Facebook’s CTO Mike Schroepfer has just undergone almost five hours of often forensic and frequently awkward questions from members of a UK parliament committee that’s investigating online disinformation, and whose members have been further fired up by misinformation they claim Facebook gave it.
The veteran senior exec, who’s clocked up a decade at the company, also as its VP of engineering, is the latest stand-in for CEO Mark Zuckerberg who keeps eschewing repeat requests to appear.
The DCMS committee’s enquiry began last year as a probe into ‘fake news’ but has snowballed in scope as the scale of concern around political disinformation has also mounted — including, most recently, fresh information being exposed by journalists about the scale of the misuse of Facebook data for political targeting purposes.
During today’s session committee chair Damian Collins again made a direct appeal for Zuckerberg to testify, pausing the flow of questions momentarily to cite news reports suggesting the Facebook founder has agreed to fly to Brussels to testify before European Union lawmakers in relation to the Cambridge Analytica Facebook data misuse scandal.
“We’ll certainly be renewing our request for him to give evidence,” said Collins. “We still do need the opportunity to put some of these questions to him.”
Committee members displayed visible outrage during the session, accusing Facebook of concealing the truth or at very least concealing evidence from it at a prior hearing that took place in Washington in February — when the company sent its UK head of policy, Simon Milner, and its head of global policy management, Monika Bickert, to field questions.
During questioning Milner and Bickert failed to inform the committee about a legal agreement Facebook had made with Cambridge Analytica in December 2015 — after the company had learned (via an earlier Guardian article) that Facebook user data had been passed to the company by the developer of an app running on its platform.
Milner also told the committee that Cambridge Analytica could not have any Facebook data — yet last month the company admitted data on up to 87 million of its users had indeed been passed to the firm.
Schroepfer said he wasn’t sure whether Milner had been “specifically informed” about the agreement Facebook already had with Cambridge Analytica — adding: “I’m guessing he didn’t know”. He also claimed he had only himself become aware of it “within the last month”.
“Who knows? Who knows about what the position was with Cambridge Analytica in February of this year? Who was in charge of this?” pressed one committee member.
“I don’t know all of the names of the people who knew that specific information at the time,” responded Schroepfer.
“We are a parliamentary committee. We went to Washington for evidence and we raised the issue of Cambridge Analytica. And Facebook concealed evidence to us as an organization on that day. Isn’t that the truth?” rejoined the committee member, pushing past Schroepfer’s claim to be “doing my best” to provide it with information.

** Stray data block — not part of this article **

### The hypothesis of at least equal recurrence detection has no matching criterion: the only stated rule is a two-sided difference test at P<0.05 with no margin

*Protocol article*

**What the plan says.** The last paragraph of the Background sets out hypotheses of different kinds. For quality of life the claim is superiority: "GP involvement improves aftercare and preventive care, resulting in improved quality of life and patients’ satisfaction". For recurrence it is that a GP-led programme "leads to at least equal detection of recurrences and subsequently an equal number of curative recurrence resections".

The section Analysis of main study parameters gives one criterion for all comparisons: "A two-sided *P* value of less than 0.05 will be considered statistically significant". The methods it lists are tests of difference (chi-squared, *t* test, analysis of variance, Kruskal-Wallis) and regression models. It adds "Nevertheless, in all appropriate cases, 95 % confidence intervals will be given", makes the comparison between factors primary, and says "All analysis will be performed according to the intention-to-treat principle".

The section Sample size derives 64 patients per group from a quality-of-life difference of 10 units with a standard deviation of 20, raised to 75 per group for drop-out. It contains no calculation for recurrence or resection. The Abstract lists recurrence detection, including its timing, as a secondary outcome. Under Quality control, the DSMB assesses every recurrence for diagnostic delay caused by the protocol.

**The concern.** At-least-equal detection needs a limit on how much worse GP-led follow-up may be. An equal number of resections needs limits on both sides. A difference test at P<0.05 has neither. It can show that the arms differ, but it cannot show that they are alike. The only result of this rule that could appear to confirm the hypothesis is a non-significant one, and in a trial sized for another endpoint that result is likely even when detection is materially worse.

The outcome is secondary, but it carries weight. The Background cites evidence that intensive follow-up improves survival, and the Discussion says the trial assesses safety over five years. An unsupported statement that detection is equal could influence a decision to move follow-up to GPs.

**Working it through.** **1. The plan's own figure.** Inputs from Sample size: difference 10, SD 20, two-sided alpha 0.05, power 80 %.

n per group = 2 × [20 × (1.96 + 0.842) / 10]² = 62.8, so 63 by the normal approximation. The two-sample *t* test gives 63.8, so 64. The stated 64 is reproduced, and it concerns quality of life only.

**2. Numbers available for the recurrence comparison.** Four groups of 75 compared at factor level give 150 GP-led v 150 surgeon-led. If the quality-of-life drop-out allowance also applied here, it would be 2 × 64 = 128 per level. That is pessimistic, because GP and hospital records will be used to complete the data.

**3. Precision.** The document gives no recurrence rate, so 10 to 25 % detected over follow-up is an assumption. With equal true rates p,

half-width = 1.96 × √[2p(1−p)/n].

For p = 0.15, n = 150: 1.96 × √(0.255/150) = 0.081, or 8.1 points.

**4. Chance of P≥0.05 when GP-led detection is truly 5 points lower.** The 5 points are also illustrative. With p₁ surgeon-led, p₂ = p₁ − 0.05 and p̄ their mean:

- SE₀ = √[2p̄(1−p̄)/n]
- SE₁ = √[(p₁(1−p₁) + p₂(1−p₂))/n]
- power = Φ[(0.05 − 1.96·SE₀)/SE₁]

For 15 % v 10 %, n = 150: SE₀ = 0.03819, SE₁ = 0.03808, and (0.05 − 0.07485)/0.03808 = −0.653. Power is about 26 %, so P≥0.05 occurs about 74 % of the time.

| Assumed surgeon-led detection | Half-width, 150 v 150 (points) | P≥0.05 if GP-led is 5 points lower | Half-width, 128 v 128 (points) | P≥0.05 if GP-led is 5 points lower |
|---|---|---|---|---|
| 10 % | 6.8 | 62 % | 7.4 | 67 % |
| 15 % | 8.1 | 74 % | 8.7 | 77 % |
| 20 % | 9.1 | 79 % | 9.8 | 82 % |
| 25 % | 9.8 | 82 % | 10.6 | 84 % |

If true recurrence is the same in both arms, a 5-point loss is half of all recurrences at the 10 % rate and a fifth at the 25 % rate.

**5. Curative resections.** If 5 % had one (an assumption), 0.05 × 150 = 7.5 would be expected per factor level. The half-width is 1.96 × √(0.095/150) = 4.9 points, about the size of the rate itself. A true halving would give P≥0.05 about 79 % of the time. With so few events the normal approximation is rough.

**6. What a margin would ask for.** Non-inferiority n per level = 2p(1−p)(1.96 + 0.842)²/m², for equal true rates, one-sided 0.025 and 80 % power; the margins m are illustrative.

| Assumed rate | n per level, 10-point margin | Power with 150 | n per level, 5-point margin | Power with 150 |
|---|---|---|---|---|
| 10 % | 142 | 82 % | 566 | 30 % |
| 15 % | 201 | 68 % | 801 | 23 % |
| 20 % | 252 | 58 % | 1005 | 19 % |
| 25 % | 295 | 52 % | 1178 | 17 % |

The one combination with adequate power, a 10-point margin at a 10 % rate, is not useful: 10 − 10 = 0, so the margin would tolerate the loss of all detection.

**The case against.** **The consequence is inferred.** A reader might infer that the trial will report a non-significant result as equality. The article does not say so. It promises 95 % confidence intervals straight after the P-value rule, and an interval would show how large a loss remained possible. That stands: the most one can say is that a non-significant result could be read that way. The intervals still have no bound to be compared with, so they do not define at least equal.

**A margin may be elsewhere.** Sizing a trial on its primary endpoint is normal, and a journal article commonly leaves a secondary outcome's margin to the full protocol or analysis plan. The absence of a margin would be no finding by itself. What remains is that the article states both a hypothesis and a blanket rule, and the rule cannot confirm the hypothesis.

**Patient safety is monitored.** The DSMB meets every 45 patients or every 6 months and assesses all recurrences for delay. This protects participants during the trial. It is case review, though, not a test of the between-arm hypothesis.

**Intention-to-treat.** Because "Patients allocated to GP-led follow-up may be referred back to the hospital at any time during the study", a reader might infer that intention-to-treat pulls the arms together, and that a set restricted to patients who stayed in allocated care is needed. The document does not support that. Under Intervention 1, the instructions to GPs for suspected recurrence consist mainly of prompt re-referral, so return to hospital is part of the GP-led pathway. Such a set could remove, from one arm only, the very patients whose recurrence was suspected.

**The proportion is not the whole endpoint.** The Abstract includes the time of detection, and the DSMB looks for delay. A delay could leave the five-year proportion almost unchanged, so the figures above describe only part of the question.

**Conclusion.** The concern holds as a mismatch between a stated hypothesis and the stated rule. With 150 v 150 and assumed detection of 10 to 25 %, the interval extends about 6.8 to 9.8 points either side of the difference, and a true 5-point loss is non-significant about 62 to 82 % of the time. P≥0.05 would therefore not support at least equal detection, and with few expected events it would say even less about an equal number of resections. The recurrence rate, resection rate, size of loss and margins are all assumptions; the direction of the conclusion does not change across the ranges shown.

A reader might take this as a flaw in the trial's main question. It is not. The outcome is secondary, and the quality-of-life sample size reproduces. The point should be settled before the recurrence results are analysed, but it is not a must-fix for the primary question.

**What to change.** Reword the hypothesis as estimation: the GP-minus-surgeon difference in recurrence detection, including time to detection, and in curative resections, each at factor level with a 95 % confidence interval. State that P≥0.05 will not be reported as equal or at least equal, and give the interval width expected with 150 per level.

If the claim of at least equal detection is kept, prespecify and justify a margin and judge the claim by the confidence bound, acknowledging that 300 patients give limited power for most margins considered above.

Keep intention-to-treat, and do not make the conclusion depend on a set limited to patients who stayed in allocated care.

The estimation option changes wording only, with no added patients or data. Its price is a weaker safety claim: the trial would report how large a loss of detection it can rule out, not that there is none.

A pattern of evasive behavior
“You are doing your best but the buck doesn’t stop with you does it? Where does the buck stop?”
“It stops with Mark,” replied Schroepfer — leading to a quick fire exchange where he was pressed about (and avoided answering) what Zuckerberg knew and why the Facebook founder wouldn’t come and answer the committee’s questions himself.
“What we want is the truth. We didn’t get the truth in February… Mr Schroepfer I remain to be convinced that your company has integrity,” was the pointed conclusion after a lengthy exchange on this.
“What’s been frustrating for us in this enquiry is a pattern of behavior from the company — an unwillingness to engage, and a desire to hold onto information and not disclose it,” said Collins, returning to the theme at another stage of the hearing — and also accusing Facebook of not providing it with “straight answers” in Washington.
“We wouldn’t be having this discussion now if this information hadn’t been brought into the light by investigative journalists,” he continued. “And Facebook even tried to stop that happening as well [referring to a threat by the company to sue the Guardian ahead of publication of its Cambridge Analytica exposé]… It’s a pattern of behavior, of seeking to pretend this isn’t happening.”
The committee expressed further dissatisfaction with Facebook immediately following the session, emphasizing that Schroepfer had “failed to answer fully on nearly 40 separate points”.
“Mr Schroepfer, Mark Zuckerberg’s right hand man whom we were assured could represent his views, today failed to answer many specific and detailed questions about Facebook’s business practices,” said Collins in a statement after the hearing.